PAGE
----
Father Mapple opens the Bible to Jonah, “Beloved shipmates, clinch the last verse of the first chapter of Jonah—‘[Now the Lord] had prepared a great fish to swallow up Jonah’ (Jonah 1:17). Shipmates, this book, containing only four chapters,… is one of the smallest strands in the mighty cable of the Scriptures. Yet what depths of the soul does Jonah’s deep sea-line sound! what a pregnant lesson to us is this prophet! What a noble thing is that canticle in the fish’s belly! How billow-like and boisterously grand! We feel the floods surging over us; we sound with him to the kelpy bottom of the waters; sea-weed and all the slime of the sea is about us! But what is the lesson that the book of Jonah teaches? …As sinful men, it is a lesson to us all, because it is a story of the sin, hard-heartedness, suddenly awakened fears, the swift punishment, repentance, prayers, and finally the deliverance and joy of Jonah. As with all sinners among men, the sin of this son of Amittai was in his wilful disobedience of the command of God….”

Somehow as a child I thought in my wandering avoidance that I could escape the consequences of my actions and inactions, avoid justice, and perhaps at times I did. My parents did not always remember my transgressions and failures, and exact punishment, or so I believed. But there is no sea we can cross wide enough, no vast chasm of time or space to allow us to escape our disobedience to God’s commands. We must and will take responsibility for the things that we do, and only by Christ may we do so and receive mercy in our repentance.

“Jonah on the Beach at Nineveh,” by Daniel A. Lewis

It is as the fictional Father Mapple taught, “With this sin of disobedience in him, Jonah still further flouts at God, by seeking to flee from Him. He thinks that a ship made by men will carry him into countries where God does not reign….” God reigns in all the earth, and on all the waters of Earth. In all the universe does He reign, and with His benevolence He has provided His Son that we might have forgiveness and grace sufficient to overcome sin, and for our sins to be buried in the sea.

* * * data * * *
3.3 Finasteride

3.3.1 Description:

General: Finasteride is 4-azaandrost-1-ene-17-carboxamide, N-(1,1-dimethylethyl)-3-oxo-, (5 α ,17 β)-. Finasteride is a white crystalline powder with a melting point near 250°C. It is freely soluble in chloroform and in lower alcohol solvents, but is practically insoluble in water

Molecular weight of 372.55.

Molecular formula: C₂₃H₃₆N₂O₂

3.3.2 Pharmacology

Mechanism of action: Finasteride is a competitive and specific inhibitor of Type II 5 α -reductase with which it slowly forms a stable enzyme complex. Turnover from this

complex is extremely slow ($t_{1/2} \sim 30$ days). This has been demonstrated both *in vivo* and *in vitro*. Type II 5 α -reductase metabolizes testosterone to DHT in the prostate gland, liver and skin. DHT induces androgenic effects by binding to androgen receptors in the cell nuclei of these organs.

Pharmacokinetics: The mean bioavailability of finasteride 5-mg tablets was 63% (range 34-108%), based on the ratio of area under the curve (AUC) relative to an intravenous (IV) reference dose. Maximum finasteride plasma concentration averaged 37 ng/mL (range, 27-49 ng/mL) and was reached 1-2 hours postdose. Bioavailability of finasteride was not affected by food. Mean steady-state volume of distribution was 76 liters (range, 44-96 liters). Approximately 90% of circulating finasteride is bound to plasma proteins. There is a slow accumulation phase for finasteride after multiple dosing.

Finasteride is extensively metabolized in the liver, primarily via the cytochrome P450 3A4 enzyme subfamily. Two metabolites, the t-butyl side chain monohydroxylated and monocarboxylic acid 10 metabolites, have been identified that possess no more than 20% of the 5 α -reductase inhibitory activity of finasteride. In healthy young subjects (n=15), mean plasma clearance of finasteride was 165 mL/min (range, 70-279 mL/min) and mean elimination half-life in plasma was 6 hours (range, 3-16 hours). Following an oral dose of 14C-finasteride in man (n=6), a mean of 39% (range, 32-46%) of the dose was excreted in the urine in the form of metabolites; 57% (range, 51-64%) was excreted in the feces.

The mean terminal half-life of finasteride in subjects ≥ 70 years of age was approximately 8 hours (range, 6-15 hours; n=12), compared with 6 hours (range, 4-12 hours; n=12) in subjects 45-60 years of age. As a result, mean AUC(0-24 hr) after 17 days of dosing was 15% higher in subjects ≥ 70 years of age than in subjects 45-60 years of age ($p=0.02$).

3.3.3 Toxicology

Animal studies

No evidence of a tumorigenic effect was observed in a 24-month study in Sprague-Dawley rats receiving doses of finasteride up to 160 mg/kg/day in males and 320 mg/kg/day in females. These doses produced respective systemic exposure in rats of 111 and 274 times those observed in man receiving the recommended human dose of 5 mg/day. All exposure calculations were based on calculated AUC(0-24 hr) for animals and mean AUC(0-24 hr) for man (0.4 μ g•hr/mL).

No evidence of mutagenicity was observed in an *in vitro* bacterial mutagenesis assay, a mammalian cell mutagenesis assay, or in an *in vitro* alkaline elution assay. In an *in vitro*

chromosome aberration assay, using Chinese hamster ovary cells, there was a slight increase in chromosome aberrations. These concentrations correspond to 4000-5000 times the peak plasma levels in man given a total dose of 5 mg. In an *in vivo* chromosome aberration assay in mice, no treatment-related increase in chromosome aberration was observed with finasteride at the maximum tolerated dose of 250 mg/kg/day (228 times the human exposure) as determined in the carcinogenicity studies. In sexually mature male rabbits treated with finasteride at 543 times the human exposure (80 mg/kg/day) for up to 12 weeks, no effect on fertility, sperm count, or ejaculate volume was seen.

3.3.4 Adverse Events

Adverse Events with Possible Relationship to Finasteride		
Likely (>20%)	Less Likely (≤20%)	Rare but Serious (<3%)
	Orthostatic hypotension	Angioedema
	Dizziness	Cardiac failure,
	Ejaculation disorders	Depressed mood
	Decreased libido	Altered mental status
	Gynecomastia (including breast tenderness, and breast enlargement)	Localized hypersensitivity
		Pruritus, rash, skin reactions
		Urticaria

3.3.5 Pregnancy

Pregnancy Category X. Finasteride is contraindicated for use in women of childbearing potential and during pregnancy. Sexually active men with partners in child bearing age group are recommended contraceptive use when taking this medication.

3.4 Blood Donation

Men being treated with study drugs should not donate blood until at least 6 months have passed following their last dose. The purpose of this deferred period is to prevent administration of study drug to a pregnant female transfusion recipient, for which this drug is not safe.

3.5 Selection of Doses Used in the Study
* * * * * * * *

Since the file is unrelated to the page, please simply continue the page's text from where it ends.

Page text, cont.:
Even as Jonah was buried in a sea of darkness and despair for three days, and then mercifully delivered to the shore by the same whale which he thought would only bring destruction, so the Lord delivers us from our own depths of guilt and sorrow and provides us hallowed ground upon which to walk in new life, leaving our sins in the depths of a watery grave. As was declared by the Prophet Micah, “Who is a God like unto thee, that pardoneth iniquity, and passeth by the transgression of the remnant of his heritage? He retaineth not his anger for ever, because He delighteth in mercy. He will turn again, He will have compassion upon us; He will subdue our iniquities; and thou wilt cast all their sins into the depths of the sea” (Micah 7:18-19).

The role of Ishmael is portrayed by Richard Basehart as he clings to a lifesaving casket in the 1956 film based on Herman Melville’s masterpiece Moby Dick.

As we look across the earthless horizons of our seas, let us look inwardly and seek no more to escape His word, His justice, His law, but repentantly embrace it as the life preserver that delivers those who venture into dangerous waters. The Savior Jesus Christ is our buoy, rescuing those who will reach up and hang on, if only by the tips of our fingers, to be saved from sin and brought to walk on holy ground. Even as the character Ishmael was saved holding tightly to a floating casket constructed for another man, Jonah expulsed from the tomblike belly of a whale, so is the death and resurrection of our Lord, His overcoming of death and robbing the grave of her prize, our salvation from the belly of a beast delivering us from evil and leaving only our sins buried in the depths. Let us run away no more, but be obedient and follow His commands, that we might enjoy always the safe comforts and warmth of His harboring love. In the name of Jesus Christ, amen.

Daniel Malcolm is an entrepreneur, journalist, photographer, husband to Monica and father of twelve. He is a member of The Church of Jesus Christ of Latter-day Saints and is a witness of the gospel of Jesus Christ and His Atonement.